Note: UAH has shifted their baseline from 1981-2010 to 1991-2020 beginning with January 2021. In the charts below, the trends and fluctuations remain the same but the anomaly values change with the baseline reference shift.
Presently sea surface temperatures (SST) are the best available indicator of heat content gained or lost from earth’s climate system. Enthalpy is the thermodynamic term for total heat content in a system, and humidity differences in air parcels affect enthalpy. Measuring water temperature directly avoids distorted impressions from air measurements. In addition, ocean covers 71% of the planet surface and thus dominates surface temperature estimates. Eventually we will likely have reliable means of recording water temperatures at depth.
Recently, Dr. Ole Humlum reported from his research that air temperatures lag 2-3 months behind changes in SST. Thus the cooling oceans now portend cooling land air temperatures to follow. He also observed that changes in CO2 atmospheric concentrations lag behind SST by 11-12 months. This latter point is addressed in a previous post Who to Blame for Rising CO2?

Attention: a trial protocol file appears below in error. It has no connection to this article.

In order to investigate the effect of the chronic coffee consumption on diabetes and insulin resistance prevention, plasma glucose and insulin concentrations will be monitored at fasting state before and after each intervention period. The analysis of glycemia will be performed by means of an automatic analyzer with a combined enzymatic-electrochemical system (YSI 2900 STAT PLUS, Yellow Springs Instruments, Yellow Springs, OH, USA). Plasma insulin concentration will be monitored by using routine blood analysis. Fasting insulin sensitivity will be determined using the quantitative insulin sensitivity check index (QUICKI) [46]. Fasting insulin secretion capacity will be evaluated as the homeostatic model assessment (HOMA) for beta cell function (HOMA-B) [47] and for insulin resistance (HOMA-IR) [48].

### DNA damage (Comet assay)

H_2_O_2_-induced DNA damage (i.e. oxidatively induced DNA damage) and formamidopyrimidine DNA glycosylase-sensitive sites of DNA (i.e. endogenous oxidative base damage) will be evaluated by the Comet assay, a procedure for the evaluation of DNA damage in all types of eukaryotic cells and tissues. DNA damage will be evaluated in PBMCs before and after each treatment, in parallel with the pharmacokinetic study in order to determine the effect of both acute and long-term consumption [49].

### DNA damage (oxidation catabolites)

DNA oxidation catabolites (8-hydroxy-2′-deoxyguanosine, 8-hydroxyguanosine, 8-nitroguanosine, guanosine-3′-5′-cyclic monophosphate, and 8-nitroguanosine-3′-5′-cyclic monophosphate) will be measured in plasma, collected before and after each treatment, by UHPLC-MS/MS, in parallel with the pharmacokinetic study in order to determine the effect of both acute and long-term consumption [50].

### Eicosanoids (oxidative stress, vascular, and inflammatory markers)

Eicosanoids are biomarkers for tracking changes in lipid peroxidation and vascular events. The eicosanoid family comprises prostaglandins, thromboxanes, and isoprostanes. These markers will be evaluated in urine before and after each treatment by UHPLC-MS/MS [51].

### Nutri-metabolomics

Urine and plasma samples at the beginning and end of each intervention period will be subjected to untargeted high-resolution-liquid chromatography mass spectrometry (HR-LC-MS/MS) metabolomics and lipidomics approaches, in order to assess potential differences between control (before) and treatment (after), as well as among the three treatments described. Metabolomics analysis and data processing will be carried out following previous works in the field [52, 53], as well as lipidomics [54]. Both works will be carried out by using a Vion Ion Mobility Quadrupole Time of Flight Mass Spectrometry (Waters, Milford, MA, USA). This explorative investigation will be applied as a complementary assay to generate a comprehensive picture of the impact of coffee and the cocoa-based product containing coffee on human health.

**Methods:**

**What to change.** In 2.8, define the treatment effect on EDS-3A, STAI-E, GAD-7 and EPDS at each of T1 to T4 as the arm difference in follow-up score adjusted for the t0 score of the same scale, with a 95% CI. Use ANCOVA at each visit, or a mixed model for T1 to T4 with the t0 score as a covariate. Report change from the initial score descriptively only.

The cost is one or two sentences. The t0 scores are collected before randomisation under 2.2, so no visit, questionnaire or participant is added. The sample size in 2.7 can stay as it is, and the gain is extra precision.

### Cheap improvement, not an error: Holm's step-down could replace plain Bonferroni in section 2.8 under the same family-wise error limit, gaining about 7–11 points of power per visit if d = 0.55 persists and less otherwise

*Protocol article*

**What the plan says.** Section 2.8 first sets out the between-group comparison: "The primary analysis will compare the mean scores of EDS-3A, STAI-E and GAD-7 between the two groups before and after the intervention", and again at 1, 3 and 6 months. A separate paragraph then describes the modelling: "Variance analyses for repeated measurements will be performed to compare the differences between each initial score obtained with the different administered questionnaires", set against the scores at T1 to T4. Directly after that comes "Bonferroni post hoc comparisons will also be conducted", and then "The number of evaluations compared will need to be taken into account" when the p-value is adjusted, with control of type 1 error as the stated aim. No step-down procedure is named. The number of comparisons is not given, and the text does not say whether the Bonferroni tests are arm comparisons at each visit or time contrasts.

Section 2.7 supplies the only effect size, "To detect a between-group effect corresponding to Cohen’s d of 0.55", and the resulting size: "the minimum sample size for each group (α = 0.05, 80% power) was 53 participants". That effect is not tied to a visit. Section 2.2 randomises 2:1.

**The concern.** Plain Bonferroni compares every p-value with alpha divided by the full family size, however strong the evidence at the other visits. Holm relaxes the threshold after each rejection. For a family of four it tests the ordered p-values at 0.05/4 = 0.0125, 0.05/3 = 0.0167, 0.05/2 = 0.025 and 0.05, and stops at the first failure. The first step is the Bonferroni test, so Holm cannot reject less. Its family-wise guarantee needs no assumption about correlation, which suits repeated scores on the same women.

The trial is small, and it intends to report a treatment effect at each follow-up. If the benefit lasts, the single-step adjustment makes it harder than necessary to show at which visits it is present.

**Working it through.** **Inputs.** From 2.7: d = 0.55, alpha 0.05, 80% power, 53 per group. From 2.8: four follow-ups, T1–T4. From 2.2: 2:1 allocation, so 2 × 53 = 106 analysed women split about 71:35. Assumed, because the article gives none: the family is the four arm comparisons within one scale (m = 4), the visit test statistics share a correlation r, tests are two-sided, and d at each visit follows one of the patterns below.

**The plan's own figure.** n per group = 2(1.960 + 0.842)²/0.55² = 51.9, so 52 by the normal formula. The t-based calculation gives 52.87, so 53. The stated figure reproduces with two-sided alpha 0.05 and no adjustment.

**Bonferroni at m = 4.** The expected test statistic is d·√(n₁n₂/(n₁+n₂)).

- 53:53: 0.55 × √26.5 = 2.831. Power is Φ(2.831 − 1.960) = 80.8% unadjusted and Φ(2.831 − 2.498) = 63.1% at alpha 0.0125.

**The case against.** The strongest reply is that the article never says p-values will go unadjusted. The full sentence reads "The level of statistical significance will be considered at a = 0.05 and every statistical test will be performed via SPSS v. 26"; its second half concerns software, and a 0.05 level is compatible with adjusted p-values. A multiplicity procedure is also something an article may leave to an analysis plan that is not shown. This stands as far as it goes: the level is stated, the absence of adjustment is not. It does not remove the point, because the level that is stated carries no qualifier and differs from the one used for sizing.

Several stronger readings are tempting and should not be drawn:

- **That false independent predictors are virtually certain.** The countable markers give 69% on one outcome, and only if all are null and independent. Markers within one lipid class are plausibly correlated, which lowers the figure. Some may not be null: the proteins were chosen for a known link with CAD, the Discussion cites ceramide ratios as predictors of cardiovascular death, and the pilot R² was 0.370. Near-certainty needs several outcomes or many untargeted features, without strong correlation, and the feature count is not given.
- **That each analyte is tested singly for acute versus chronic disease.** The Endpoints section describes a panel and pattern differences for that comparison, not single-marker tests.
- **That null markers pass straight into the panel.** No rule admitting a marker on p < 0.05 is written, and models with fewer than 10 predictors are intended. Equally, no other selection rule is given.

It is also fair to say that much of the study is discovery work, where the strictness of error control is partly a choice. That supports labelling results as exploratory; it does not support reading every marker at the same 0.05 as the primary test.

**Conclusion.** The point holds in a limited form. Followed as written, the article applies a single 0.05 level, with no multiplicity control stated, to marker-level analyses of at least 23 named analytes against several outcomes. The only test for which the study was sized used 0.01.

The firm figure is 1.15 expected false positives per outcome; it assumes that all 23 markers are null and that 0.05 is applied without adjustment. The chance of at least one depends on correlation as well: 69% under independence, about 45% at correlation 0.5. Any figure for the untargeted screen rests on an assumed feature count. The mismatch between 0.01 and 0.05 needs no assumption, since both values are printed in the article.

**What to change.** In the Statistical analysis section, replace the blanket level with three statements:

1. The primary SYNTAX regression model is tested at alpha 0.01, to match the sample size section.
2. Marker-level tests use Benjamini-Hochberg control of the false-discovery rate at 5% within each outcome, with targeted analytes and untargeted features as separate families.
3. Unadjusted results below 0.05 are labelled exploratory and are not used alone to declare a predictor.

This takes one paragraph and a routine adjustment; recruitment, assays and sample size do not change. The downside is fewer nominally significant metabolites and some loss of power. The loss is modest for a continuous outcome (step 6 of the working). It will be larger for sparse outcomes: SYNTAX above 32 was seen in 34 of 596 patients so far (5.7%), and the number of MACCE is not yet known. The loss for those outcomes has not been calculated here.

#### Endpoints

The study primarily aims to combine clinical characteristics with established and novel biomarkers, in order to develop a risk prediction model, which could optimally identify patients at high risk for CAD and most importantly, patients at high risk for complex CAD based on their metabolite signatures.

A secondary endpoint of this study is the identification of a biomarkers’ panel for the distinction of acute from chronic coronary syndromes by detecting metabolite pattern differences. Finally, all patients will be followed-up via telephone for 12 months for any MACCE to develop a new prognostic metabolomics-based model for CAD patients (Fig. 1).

After a change in priorities, updates are now exclusive to HadSST4. For comparison we can also look at lower troposphere temperatures (TLT) from UAHv6 which are now posted for March. The temperature record is derived from microwave sounding units (MSU) on board satellites like the one pictured above. Recently there was a change in UAH processing of satellite drift corrections, including dropping one platform which can no longer be corrected. The graphs below are taken from the revised and current dataset.